The regime of President Bashar Assad declared victory in his country’s civil war lst year, after completing the takeover of the country’s south with massive Russian aid. The events in Syria’s northeast, and also to the west of that area in the Idlib enclave, where tens of thousands of armed rebels are entrenched, indicates that the war has not ended, even if the winner’s identity is painfully clear. The fact is that the instability in the Arab world remains. The events of the past few months show that the shock waves released a decade ago are still reverberatomg, and that the Arab regimes cannot feel safe about their rule.
More than a hundred people have been killed in Iraq this month in demonstrations focusing on governmental corruption. In Egypt, a new wave of demonstrations against the authorities began about a month ago. And in Jordan, a lengthy teachers strike ended only after King Abdullah yielded to most of the demands put forward by the demonstrators – who, the royal court fears, are in coordination with the Muslim Brotherhood. The Arab Spring is returning, under new management.

Opinion/Five Ways Trump’s Unnerving Decision on Syria Has Seriously Harmed Israel
دانيال ب. شابيرو/هآرتس/ قرار ترامب الضعيف بالتخلي عن الأكراد في سوريا قد أضر بشدة إسرائيل من خمسة جوانب
Daniel B. Shapiro/Haaretz/October 12/2019
Now facing the cold repercussions of Trump’s isolationism and chaos, Israel is reeling. But it has few plausible ways left to lobby an unraveling president
It was probably inevitable. Even Donald Trump’s most ardent admirers in Israel understood that it was always a package deal.
Strong support for Israel’s position on issues with political resonance in the United States – Jerusalem, the Golan Heights, the Iran deal – was bestowed by a president with a well-documented history, in his long business and entertainment career and his short political rise, of a Me First-America First ethos and a total disregard for the concerns of others, even those in his own camp.
But that foreknowledge does not lessen the sting.
With Trump’s decision this week to withdraw U.S. forces from northern Syria and give a green light to a Turkish invasion of areas controlled by the Kurdish fighters of the Syrian Democratic Forces, Israel came face to face with the cold, hard reality of the damage caused by Trump’s isolationist instincts, and chaotic, impulsive decision-making.
Still, no one can honestly claim to be surprised.
Policy differences between Israel and the United States on how best to support the Kurds of Syria and Iraq are not new. Both countries have seen value in building partnerships with members of this long-suffering stateless minority, many of whose leaders – although not all – have adopted moderate, pro-Western policies, and have struggled to defend themselves from oppressive regimes in Damascus and Baghdad, while assisting their brethren in Iran and Turkey.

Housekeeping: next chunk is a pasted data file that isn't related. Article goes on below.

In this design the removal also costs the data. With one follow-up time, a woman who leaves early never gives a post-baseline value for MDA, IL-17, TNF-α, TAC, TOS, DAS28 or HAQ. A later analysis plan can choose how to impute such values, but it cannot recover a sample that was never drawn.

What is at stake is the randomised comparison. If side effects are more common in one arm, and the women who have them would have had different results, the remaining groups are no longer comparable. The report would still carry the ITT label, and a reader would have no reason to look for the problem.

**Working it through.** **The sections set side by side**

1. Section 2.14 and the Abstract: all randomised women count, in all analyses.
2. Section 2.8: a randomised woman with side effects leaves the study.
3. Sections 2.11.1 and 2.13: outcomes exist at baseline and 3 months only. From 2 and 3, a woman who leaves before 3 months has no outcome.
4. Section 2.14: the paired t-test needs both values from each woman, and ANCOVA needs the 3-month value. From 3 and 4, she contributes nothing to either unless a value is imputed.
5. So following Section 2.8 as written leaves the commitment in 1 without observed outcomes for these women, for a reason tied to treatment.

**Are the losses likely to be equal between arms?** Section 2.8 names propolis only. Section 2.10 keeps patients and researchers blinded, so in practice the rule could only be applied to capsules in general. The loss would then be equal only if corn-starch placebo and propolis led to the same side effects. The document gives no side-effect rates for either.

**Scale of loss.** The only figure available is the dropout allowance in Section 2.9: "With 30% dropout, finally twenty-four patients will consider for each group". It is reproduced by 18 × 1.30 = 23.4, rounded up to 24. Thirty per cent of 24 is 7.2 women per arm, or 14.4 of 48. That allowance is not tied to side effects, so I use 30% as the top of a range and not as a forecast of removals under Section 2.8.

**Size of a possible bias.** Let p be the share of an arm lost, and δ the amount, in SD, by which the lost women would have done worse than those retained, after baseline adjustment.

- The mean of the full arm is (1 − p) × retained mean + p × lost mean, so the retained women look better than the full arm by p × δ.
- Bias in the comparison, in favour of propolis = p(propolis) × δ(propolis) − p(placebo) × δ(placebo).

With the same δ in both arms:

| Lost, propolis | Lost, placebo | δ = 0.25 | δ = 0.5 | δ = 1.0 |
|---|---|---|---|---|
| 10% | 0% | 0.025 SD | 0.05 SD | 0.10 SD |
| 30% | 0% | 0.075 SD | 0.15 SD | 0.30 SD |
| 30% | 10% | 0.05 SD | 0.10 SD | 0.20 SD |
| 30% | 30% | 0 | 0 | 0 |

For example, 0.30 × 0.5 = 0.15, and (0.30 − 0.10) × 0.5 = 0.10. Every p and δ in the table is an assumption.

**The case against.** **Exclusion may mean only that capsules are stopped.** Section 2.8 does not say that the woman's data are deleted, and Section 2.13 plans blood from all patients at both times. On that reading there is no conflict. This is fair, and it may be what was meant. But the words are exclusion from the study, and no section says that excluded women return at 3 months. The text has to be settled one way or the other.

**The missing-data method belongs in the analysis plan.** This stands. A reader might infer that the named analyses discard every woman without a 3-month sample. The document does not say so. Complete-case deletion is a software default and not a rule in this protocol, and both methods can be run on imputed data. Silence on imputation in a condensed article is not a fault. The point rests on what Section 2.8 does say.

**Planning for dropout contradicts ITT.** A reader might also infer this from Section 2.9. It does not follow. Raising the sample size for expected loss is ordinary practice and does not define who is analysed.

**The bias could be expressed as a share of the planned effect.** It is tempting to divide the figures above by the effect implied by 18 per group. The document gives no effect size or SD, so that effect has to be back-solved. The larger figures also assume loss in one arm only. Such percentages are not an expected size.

In 2014, Israel’s Prime Minister Benjamin Netanyahu went so far as to express public support for Kurdish independence in northern Iraq. It was easy to understand the Israeli view.
On a strategic level, Israel would welcome the emergence of a moderate, pro-Western Muslim state in the Middle East. On an emotional level, who can argue that the long-suffering Kurds, caught in a vice between regional powers, do not deserve a chance at self-determination?
But the United States understood that backing Kurdish independence, beyond the significant measure of autonomy they had achieved in Northern Iraq, would deeply strain relations with the central government in Baghdad, a key strategic partner.
It fell to me, as President Obama’s U.S. ambassador, to inform the Israeli government that U.S. policy could not support this call, and that Israeli expressions of support highlighted the gap between us. They were not repeated.
The story replayed itself in 2017 when Israel, nearly alone among the nations of the world, voiced its support for a Kurdish referendum for independence in Northern Iraq and the establishment of a State of Kurdistan.
But the United States, now under President Trump, again calculated its interests differently from Israel.
It opposed the referendum, and advised the Kurds against it. The vote, which went forward and was far short of a declaration of independence, caused much of the blowback from Baghdad the United States was concerned about, and left the Iraqi Kurds worse off.
The United States and Israel have learned to manage our different perspectives on this question, even as U.S. support for Kurdish autonomy in northern Iraq and its partnership with Syrian Kurds in the fight against ISIS has deepened.
But Trump’s total reversal of the U.S. position in Syria is unnerving Israelis. As they calculate it, it harms Israel’s interests – and American interests, according to a bipartisan chorus of Trump’s critics – in at least five ways.